What if Jesus was serious?
What if Jesus really meant what he said when he answered that young man's question about what he needed to do to be saved?
Jesus said, "Love the Lord your God with all your heart and with all your soul and with all your mind. This is the first and greatest commandment. And the second is like it: love your neighbor as yourself. All the law and the prophets hang on these two commandments."
Rachel Held Evans followed that passage with: "Love. It's that simple and that profound. It's that easy and that hard. Taking on the yoke of Jesus is not about signing a doctrinal statement or making an intellectual commitment to a set of propositions. It isn't about being right or getting our facts straight. It is about loving God and loving other people. The yoke is hard because the teachings of Jesus are radical: enemy love, unconditional forgiveness, extreme generosity.
"How ironic that the most important fundamental element of the Christian faith is something that is relative, something that cannot be measured with science, systematized with theology, or managed with rules. How fitting and how strange that God should hide his biggest secret in that present yet elusive thing that poets and artists and musicians and theologians and philosophers have spent centuries trying to capture in some form but that we all know the minute we experience it. How lovely and how terrible that absolute truth exists in something that cannot really be named." (209-210, Evolving in Monkey Town: How a girl who knew all the answers learned to ask the questions)
What if that's what Jesus really expected us to do - love God and love other people? What would that look like in my life?
To love the Lord with my thoughts, my desires, my words, my actions.
To love my husband and children the same way.
To love my neighbors, friends, extended family members the way I love myself.
If Jesus was serious about that, then I've got a whole lot of work to do to put that into practice. I think what I'm gonna do first is go back to the stories written about Jesus and look for the many ways in which he did that when he was here on earth. Then I will try to follow his example.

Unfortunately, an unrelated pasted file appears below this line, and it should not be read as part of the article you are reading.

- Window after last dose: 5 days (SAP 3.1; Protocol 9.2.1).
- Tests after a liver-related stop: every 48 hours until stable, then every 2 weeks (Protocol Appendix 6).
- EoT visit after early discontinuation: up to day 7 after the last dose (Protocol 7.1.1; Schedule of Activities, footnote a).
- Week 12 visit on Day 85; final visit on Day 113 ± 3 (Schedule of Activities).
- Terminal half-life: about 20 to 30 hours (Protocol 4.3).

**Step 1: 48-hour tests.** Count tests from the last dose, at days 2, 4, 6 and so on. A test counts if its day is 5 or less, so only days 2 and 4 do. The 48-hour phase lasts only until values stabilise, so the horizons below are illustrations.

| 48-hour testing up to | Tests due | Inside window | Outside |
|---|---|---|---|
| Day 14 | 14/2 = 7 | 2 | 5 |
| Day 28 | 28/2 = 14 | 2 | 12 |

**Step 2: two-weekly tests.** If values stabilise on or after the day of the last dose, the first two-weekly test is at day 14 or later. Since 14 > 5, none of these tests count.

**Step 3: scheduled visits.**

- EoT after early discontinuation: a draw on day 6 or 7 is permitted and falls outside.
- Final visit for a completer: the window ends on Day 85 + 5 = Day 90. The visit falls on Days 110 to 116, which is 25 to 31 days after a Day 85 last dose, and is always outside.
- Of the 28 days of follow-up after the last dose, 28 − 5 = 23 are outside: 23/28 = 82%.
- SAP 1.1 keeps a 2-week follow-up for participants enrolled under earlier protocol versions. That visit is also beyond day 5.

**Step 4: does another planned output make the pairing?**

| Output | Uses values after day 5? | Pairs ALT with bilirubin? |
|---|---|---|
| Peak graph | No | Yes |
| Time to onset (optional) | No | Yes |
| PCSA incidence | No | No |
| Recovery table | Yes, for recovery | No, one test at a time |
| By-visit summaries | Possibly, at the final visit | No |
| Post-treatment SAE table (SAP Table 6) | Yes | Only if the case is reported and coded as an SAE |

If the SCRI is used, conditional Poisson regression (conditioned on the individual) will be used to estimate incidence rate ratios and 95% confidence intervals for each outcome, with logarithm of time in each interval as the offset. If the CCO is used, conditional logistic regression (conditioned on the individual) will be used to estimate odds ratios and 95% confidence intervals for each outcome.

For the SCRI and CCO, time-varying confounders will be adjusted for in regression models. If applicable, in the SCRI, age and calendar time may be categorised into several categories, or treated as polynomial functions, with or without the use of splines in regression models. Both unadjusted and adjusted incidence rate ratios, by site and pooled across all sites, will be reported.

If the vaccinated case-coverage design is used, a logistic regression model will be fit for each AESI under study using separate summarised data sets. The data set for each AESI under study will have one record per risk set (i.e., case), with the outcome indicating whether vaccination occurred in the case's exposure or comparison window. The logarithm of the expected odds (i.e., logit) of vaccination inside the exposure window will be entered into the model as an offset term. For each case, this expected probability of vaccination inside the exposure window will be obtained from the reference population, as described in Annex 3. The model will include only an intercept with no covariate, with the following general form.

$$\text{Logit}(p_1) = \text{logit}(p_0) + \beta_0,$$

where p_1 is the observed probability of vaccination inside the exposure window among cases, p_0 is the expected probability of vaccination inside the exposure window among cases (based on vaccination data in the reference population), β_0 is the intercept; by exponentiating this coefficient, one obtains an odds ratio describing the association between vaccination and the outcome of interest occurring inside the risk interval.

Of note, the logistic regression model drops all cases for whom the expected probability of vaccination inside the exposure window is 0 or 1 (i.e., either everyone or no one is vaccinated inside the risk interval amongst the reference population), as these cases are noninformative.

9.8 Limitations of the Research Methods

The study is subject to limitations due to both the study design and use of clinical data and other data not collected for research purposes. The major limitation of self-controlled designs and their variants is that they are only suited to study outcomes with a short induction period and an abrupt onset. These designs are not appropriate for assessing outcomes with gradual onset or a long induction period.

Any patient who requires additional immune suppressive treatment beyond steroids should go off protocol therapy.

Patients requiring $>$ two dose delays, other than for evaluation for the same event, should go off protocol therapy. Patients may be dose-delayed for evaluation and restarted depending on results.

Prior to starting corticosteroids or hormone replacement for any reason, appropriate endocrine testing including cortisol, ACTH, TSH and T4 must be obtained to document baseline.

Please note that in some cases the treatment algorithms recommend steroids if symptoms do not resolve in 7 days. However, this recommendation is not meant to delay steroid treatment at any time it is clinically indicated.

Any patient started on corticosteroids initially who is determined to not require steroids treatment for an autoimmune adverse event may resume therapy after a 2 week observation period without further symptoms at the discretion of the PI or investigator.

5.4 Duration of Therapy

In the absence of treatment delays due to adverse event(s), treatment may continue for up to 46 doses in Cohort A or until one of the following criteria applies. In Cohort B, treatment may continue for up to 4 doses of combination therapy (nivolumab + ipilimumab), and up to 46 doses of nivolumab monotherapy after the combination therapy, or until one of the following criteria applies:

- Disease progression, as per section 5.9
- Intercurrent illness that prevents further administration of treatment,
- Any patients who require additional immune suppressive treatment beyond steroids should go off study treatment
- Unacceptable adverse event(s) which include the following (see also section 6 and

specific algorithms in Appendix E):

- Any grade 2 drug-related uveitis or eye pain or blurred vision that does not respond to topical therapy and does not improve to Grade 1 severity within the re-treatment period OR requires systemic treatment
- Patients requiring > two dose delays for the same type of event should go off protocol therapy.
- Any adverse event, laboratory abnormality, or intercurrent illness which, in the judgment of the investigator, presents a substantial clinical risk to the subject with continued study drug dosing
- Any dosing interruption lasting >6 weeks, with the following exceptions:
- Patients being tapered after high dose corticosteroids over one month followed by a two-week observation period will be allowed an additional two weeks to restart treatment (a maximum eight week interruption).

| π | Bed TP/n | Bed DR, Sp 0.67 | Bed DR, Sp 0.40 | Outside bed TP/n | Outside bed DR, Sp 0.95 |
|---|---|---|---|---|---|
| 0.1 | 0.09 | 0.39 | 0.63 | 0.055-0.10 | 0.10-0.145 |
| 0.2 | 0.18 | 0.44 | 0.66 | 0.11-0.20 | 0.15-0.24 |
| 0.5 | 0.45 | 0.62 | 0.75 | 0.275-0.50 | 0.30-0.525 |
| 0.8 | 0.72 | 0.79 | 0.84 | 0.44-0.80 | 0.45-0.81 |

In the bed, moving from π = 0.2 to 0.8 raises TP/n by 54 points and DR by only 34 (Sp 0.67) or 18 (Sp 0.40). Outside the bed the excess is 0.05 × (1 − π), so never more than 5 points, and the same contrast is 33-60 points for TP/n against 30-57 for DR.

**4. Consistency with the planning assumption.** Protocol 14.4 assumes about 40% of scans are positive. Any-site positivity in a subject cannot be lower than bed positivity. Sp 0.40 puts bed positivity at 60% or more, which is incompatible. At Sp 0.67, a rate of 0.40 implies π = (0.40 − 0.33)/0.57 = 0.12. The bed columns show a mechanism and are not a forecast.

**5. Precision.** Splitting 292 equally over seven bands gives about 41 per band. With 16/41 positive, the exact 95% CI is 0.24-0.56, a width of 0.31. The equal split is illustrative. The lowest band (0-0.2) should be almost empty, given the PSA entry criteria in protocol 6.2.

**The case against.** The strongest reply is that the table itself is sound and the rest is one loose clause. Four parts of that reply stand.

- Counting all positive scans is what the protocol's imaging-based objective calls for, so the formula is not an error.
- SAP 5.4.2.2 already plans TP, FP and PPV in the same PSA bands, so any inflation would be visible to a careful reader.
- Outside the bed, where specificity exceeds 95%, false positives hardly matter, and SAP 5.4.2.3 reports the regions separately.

Loving God comes easier than loving people. God is invisible, untouchable, and perfect. I don't have to smell God's morning breath, clean up the dishes God leaves around the house, or wash God's sweaty workout clothes. I don't have to listen to God ramble on Sunday mornings about issues that have nothing to do with me or forgive God for cutting me off in traffic or teach God how to write essays. I can just shut my eyes, think about the good stuff, and be grateful. I can read the poems, the accounts of miracles, and plunge myself into the stories of the ways Jesus spoke to, listened to, and healed the women who followed him while he was on earth. Loving God, loving Jesus, even loving the Holy Spirit is easy.
It's easy to love my neighbors as myself when my neighbors look like me, think like I do, live like I live, and believe the same things that I believe. But when their political, religious, moral, relational, sexual, ethical values, standards, and lifestyles differ vastly from mine, do I love them like I love myself even then? Or do I come up with excuses for letting myself off the hook on that particular command?
It's fairly easy to show love, respect, honor with my actions. I can speak kind words and think hateful thoughts. I can say, "Sure, I'll pray for you. I'll help. I'll clean up the mess" - but know that I won't pray, I don't want to help, and I have no intention of cleaning up after anybody but myself.
It is not easy to love others in my thoughts. My thoughts can get mean, insulting, judgmental, lusty, angry and greedy. In a hurry. Bringing them back in line, that's a whole lot harder.
My countenance may never change. My mouth may continue to overflow with Scripture, words of encouragement, and politically correct statements, depending on whose company I am in. But my heart and mind are often far removed from what my mouth and my body are doing.
If Jesus was serious about all that, then all I can say is,
"Lord, have mercy.
Christ, have mercy.
Lord, have mercy on me, a sinner."
I continue to be enormously grateful for this book. As the subtitle suggests, I am learning to release my earlier tendency towards knowing or pretending I knew all the answers. I am enjoying the process of asking more questions than I used to, and I am glad to say that I am also learning to live with the questions, to not rush to answer them myself, and to not even rush to find the answers. Sitting with the questions, marinating in them, writing down dozens and dozens more of them, and allowing them to change me and challenge me to think, to wonder, and not be ashamed to admit that I do not know it all - this is some of the most painful and rewarding stuff I've done since I began my faith journey.